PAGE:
Small jicaras are passes around with hot fresh mezcal, but the real treat is the communal jicara. Don Antonio fills a large jicara with a good six or seven shots of mezcal and instructs the assembled to pass it around. Some have a sip, break out in a big smile and pass it, while others thoughtfully linger over it for a bit.
Me, I'm driving a good ten miles back from the campo to my house in Oaxaca city later in the evening, so I stick to the odd sip of the latest batch rather than downing shots. It is easy to lose count, and the mezcal works it's magic on me to some degree. Ultimately I keep a grip on my consumption and wits so I'm able to make it home safe and in good order... but not before strapping on my Epiphone for a few tunes with the Bodega Boys!
Somehow or other, in the cramped space around the two stills, we squeeze in Don Antonio, Johnny Rico and myself on guitar, a visitor named Garth on mandolin, Dengue John on stand up bass with Bill Black and Jefe Jeff ringing the proceedings with the two wash tub bass attack. Despite working and sampling all day, Don Antonio tunefully croons some of his favorites and handles his vintage Guild guitar with aplomb, notably Folsom Prison Blues and They're Gonna Put Me in The Movies. He never misses with his signature song, The Ballad of Thunder Road, about Appalachian bootleggers. It's a rollicking tragic country romp of a tune, immortalized in a noirish Fifties movie starring bad boy Robert Mitchum. Clearly, Don Antonio loves this tune and relates to the renegade bootleggers that it chronicles.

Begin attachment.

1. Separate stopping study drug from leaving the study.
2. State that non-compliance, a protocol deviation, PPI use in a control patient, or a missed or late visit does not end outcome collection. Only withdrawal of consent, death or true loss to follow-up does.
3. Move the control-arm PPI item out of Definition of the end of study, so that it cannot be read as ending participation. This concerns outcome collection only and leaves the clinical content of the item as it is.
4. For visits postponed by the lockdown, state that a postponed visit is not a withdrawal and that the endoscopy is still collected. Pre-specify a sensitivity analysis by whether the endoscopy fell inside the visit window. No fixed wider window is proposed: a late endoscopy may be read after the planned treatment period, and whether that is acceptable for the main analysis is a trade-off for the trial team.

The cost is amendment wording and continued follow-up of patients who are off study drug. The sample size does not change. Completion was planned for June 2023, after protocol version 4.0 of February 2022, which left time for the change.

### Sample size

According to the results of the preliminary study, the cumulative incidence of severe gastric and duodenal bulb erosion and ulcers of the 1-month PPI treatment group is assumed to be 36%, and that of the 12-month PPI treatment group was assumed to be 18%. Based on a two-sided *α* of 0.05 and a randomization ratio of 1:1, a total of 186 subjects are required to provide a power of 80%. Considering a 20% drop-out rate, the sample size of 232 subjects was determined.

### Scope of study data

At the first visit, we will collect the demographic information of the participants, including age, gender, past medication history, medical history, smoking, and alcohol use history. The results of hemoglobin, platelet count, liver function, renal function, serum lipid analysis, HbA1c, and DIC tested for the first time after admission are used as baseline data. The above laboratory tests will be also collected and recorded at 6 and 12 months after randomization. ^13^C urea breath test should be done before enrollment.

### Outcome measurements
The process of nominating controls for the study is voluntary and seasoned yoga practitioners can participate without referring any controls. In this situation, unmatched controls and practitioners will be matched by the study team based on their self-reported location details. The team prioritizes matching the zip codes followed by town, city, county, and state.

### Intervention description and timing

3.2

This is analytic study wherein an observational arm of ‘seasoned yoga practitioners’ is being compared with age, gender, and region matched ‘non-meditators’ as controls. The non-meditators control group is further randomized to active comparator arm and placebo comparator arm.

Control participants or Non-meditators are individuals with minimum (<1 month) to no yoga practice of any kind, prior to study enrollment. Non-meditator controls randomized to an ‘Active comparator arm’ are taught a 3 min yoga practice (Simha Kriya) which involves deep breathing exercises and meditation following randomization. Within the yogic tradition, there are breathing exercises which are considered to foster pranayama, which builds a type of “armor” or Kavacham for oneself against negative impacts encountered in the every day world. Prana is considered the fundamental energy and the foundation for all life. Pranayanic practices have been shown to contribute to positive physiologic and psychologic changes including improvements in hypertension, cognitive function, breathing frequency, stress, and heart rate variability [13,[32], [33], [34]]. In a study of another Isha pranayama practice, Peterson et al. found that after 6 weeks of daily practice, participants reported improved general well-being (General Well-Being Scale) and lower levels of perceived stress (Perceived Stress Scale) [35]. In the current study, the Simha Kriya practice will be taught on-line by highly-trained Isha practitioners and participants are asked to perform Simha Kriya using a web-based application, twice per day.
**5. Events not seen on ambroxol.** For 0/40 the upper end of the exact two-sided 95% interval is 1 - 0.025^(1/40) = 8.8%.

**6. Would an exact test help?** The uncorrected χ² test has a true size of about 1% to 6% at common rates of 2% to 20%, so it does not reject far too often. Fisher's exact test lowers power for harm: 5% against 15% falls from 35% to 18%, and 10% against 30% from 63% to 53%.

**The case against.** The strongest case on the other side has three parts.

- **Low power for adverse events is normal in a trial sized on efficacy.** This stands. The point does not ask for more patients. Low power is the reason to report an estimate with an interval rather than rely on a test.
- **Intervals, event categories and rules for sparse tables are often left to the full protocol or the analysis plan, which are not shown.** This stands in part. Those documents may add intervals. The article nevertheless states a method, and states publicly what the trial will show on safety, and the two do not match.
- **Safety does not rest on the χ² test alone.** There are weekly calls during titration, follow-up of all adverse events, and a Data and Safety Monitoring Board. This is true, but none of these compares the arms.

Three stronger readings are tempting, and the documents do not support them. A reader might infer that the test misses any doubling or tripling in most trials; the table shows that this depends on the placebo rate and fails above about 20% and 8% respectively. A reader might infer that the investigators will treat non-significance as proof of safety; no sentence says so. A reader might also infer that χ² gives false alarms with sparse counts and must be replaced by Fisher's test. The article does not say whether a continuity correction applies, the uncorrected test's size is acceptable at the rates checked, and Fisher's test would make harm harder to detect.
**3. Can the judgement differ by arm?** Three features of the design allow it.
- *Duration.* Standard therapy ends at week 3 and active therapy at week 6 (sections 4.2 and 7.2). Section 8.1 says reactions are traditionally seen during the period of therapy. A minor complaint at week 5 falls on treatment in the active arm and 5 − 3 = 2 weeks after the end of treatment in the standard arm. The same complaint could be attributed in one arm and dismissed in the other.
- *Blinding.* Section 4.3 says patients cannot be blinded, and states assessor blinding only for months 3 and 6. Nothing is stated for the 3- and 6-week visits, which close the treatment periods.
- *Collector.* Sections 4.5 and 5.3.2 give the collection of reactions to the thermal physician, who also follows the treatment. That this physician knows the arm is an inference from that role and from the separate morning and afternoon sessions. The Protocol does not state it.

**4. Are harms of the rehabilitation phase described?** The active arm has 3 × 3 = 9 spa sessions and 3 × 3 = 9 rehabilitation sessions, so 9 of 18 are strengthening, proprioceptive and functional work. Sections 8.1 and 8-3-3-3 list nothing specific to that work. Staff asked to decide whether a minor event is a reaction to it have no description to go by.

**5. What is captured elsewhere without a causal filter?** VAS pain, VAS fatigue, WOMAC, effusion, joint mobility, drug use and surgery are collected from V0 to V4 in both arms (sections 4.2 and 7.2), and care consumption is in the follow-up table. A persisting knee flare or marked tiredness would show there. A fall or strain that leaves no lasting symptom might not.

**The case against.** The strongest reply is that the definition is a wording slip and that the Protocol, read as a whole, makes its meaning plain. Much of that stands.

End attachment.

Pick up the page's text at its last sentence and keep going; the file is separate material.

The boys roll out two or three tunes at a crack then refocus on the matter at hand: Fresh hot mezcal! After all, we can make music any Thursday night, tonight is about creating a different flavor of magic.